The workings of nature are truly a thing of wonder. Nothing quite compares to the beauty of the world in its unmolested and unrefined state. From every corner of the globe, strange and beautiful flowers have emerged to take center stage in the work of botanists and horticulturists alike. These exotic offerings cover all types of flora imaginable, providing a glimpse into just how unique the various paths of evolution can be. For even the most seasoned scientist or researcher, reviewing these rare and intriguing offerings is far from ordinary. The following rare flowers are sure to pique your interest and cause you to reevaluate just how much you think you know about the quirks and oddities of the natural world.
14) Jade Vine (Strongylodon macrobotrys)
Located exclusively in the Philippines, the Jade Vine, otherwise known as Strongylodon macrobotrys, is a beautiful and rare specimen. The physical characteristics of this plant can be described as delicate and fascinating. The woody vine is covered in claw shaped flowers, giving it a unique look. These claw-like outcroppings sprout from hanging trusses and can grow up to three meters in length. The coloring of the flowers varies between a shade of mint green and a blue green tint.
By Torontofiredancer, via Wikimedia Commons
Due to the deforestation of its natural habitat, as part of the expansion of the Filipino people, as well as a shifting climate, the Jade Vine has rapidly dwindled in numbers and lost a significant portion of the population’s pollinators. This lack of viability and struggle to propagate has led the vine to be considered an endangered species. While the long term outlook for the plant is grim, supporters and environmentalists alike are working hard to find new methods and compromises with the expanding population that will keep this species alive long into the future. Without such collaborative efforts, the Jade Vine will certainly face the prospect of extinction.
13) Campion (Silene tomentosa)
The next flower on the list actually almost didn’t make it at all. The Campion, or Silene tomentosa, was initially considered to be an extinct species of flower by the scientific community in 1992. However, this was not quite the case. In 1994 a most fortuitous event occurred for Campion enthusiasts around the world. A hiker, working through the rugged and imposing cliffs of Gibraltar, stumbled upon a single Campion specimen. From here, the fate of one of the rarest flowers ever was drastically altered. Below is an image of the Red Campion in the wild.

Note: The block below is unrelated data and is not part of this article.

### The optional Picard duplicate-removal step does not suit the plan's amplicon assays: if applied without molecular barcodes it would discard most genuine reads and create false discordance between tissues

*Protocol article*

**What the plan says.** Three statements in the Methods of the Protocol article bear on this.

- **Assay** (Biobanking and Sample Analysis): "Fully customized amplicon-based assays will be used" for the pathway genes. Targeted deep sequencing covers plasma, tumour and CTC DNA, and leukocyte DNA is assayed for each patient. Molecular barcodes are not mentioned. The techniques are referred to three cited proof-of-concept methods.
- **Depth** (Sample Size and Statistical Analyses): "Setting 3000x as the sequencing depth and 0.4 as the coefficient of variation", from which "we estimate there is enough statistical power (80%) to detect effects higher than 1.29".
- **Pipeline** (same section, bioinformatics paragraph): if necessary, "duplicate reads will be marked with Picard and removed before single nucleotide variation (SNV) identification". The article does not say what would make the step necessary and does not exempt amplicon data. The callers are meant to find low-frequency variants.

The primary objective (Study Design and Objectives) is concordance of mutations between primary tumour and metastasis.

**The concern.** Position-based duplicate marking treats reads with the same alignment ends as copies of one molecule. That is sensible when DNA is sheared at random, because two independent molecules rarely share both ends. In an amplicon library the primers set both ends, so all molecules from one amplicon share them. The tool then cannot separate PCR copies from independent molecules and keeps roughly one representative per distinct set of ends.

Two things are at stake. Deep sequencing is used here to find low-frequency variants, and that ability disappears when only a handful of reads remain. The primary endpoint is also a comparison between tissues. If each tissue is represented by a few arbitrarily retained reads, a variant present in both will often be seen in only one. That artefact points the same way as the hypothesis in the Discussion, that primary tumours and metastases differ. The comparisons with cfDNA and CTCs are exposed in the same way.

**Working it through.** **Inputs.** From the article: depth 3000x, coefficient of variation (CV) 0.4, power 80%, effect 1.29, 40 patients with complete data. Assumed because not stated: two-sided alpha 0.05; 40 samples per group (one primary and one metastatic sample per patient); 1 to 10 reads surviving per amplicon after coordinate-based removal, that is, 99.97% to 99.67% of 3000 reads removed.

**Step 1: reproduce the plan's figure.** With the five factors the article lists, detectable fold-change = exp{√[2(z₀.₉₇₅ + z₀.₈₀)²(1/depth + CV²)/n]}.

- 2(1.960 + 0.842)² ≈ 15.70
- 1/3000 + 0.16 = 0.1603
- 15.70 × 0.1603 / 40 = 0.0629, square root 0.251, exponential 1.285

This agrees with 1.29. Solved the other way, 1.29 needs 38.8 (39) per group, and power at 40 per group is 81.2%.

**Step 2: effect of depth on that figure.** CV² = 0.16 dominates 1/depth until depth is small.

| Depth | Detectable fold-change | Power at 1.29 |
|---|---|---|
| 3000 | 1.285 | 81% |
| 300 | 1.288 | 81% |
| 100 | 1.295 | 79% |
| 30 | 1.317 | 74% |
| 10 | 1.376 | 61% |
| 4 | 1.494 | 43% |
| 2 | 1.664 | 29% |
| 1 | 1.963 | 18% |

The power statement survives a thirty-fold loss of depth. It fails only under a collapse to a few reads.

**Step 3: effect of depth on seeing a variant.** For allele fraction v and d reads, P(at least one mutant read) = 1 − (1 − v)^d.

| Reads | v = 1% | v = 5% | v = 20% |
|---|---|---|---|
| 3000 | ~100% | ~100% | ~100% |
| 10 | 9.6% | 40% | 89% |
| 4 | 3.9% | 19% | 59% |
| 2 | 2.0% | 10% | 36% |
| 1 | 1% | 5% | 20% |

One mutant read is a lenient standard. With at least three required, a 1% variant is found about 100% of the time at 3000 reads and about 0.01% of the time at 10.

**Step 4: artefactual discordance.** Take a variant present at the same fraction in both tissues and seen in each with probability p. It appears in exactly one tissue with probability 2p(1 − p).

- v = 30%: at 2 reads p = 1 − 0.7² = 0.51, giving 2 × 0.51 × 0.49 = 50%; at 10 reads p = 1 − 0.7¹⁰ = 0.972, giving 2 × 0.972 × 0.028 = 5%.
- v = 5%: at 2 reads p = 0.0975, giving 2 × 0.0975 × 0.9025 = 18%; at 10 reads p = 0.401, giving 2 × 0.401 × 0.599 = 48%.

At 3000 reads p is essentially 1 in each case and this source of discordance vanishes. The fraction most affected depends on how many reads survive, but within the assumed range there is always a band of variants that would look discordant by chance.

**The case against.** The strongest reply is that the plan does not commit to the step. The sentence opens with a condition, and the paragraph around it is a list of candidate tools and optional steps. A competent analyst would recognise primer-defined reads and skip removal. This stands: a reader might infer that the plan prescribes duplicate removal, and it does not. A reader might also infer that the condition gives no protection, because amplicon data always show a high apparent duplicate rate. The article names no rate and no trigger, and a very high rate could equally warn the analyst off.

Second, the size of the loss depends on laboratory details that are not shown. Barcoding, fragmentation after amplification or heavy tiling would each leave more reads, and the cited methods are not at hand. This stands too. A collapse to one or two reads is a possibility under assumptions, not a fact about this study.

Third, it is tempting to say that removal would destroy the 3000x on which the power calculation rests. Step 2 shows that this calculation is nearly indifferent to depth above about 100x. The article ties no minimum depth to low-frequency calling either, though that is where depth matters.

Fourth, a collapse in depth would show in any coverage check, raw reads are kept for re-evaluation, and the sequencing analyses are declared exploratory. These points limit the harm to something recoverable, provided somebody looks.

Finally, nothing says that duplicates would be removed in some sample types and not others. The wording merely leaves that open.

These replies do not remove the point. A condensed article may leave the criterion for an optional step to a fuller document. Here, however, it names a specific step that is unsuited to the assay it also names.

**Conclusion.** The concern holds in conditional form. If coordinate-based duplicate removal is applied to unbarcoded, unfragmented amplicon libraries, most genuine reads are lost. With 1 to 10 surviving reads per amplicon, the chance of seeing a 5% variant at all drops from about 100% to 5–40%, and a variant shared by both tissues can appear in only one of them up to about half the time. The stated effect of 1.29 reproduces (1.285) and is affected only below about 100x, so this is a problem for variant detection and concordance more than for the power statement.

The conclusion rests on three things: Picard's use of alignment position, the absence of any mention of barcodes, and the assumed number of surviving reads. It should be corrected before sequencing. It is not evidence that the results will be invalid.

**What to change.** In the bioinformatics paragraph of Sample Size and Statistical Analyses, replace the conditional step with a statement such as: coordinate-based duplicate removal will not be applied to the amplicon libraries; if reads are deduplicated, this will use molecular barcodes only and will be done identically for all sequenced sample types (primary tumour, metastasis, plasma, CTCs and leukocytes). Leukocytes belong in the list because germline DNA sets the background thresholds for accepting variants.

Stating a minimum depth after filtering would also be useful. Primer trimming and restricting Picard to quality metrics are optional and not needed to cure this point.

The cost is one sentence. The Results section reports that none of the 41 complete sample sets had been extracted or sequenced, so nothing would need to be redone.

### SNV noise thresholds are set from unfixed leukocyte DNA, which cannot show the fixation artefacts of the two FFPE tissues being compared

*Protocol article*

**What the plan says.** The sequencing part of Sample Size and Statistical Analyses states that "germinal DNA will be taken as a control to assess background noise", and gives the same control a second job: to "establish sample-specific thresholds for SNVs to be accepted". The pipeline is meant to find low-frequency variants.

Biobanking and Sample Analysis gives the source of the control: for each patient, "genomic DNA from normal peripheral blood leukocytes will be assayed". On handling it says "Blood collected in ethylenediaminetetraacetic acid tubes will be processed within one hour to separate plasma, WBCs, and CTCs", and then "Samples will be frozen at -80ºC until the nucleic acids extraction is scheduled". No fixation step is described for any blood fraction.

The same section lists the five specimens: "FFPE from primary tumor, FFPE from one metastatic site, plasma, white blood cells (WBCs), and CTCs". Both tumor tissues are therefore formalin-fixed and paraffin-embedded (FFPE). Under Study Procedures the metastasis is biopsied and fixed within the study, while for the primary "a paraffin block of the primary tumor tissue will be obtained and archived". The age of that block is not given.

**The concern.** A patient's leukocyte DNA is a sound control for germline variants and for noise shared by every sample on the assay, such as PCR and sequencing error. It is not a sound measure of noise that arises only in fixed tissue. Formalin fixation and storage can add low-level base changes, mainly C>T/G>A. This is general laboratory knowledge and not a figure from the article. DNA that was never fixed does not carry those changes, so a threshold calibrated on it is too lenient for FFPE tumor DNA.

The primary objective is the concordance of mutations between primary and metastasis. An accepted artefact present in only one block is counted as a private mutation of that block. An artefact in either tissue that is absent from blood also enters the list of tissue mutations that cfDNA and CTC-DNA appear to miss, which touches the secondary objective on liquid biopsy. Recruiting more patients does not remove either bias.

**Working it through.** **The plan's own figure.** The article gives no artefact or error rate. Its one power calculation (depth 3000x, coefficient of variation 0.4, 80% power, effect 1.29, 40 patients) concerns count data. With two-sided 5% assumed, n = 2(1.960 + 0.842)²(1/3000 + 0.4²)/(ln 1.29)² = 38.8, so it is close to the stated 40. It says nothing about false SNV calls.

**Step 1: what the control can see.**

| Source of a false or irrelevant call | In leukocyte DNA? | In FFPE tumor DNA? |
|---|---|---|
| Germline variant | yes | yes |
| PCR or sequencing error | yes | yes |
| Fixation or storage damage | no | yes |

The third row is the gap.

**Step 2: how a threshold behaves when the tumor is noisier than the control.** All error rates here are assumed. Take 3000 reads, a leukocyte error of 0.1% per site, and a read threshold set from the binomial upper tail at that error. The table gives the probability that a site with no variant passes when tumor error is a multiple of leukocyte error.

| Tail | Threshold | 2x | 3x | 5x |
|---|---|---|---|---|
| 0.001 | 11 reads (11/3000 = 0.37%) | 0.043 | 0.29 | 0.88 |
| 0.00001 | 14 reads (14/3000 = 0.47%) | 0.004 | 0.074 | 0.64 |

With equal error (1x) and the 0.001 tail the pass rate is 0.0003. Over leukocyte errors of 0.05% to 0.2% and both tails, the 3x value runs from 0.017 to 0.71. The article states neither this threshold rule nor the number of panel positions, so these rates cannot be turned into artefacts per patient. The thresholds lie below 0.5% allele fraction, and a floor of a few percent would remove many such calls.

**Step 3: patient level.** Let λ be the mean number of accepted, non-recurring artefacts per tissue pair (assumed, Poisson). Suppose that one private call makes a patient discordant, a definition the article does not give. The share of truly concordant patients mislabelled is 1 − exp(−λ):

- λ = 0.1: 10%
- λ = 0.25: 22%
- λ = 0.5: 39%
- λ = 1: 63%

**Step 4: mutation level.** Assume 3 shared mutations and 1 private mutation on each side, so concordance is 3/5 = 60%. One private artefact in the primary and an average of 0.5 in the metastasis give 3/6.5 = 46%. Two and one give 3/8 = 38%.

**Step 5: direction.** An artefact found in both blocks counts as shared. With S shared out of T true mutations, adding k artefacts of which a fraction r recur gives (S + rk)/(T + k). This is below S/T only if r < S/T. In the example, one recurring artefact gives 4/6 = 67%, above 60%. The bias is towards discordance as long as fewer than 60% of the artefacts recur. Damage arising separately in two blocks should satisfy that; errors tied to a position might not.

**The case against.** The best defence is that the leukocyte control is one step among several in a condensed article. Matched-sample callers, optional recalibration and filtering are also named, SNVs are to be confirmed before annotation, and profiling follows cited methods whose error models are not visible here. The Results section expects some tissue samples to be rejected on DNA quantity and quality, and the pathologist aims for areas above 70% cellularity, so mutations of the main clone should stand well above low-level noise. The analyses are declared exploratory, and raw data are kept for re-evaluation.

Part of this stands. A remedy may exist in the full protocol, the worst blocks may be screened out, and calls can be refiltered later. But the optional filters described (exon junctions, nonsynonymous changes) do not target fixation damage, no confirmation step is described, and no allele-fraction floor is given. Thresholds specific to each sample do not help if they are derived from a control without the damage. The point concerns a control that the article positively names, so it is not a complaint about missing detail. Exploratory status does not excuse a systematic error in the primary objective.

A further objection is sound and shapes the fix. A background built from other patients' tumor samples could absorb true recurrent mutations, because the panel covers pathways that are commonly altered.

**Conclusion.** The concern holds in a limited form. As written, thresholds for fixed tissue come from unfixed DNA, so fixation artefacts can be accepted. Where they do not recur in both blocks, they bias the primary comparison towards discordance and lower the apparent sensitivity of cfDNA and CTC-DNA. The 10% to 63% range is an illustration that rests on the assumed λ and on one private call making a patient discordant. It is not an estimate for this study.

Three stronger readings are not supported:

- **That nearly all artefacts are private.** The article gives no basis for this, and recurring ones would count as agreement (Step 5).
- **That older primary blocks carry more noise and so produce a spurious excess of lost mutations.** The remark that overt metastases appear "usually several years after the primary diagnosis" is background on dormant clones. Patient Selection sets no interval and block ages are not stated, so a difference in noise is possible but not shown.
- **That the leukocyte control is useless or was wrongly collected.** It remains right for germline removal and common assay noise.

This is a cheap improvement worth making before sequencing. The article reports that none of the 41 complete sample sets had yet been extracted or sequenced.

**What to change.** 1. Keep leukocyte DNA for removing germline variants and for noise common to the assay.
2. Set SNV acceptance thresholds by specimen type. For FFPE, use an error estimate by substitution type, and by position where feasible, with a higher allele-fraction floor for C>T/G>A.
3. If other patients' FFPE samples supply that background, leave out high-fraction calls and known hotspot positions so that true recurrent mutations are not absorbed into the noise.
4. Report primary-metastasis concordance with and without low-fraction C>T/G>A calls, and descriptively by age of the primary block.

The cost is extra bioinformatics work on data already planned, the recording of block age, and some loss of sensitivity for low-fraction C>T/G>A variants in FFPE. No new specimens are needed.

By Romfordian, via Wikimedia Commons
Scientists proceeded to nurture the Campion back to health and viability. Beginning with the Millennium Seed Bank in West Sussex, England, the propagation of this rare species began with great fervor. From here, samples and colonies were grown at the Almeda Gibraltar Botanic Gardens and the Royal Botanic Gardens in London. With some dedicated effort, this species that was once presumed extinct now has a shot at returning to a stable and sustainable position among its contemporaries.
In regards to the characteristics of the plant, the Campion is a beautiful lavender flower with multiple double petal outgrowths. The natural habitat of the plant is exclusively found on the cliffs of Gibraltar, allowing for only the most adventurous of outdoor enthusiasts to view the plant in its natural habitat. It is here that the plant can be found hanging from the cliffs of the mountainous areas of this British Overseas Territory.
12) Yellow and Purple Lady Slippers (Cypripedium calceolus)
Purple Lady Slipper:
As far as unique and rare offerings go, few flowers can match the Yellow and Purple Lady Slippers, also known as Cypripedium calceolus. This member of the orchid family has an odd and intriguing history attached to it. Initially Yellow and Purple Lady Slippers were found across almost all of Europe and the United Kingdom as well. However, shifts in populations, changes in the environment, and a weak approach to adaptation in general forced this flower to the brink of extinction.
Today, Yellow and Purple Lady Slippers are located in only one area of the world – a single golf course in the Untied Kingdom. The location of this golf course is a closely guarded secret by scientists, although an information leak has exposed that it is somewhere in the Lancashire, England. In fact, this rare orchid species is so valued that is has officially been under police protection for almost 100 years. Few flowers can lay claim to such a unique set of circumstances.
Outside of the unusual story that follows the remaining Yellow and Purple Lady Slippers, this orchid is also known for its beauty. Combining a bivalved leafy growth, both purple and yellow sections are on display. Like most orchids, the flower exudes a delicate leaf structure and a stalk appendage which serves as the base of the plant. Below is a yellow lady slipper:
Yellow Lady Slipper:
Such beauty serves as a strong factor in the push for protection for the Yellow and Purple Lady Slippers population.
11) Corpse Flower (Amorphophalus titanum)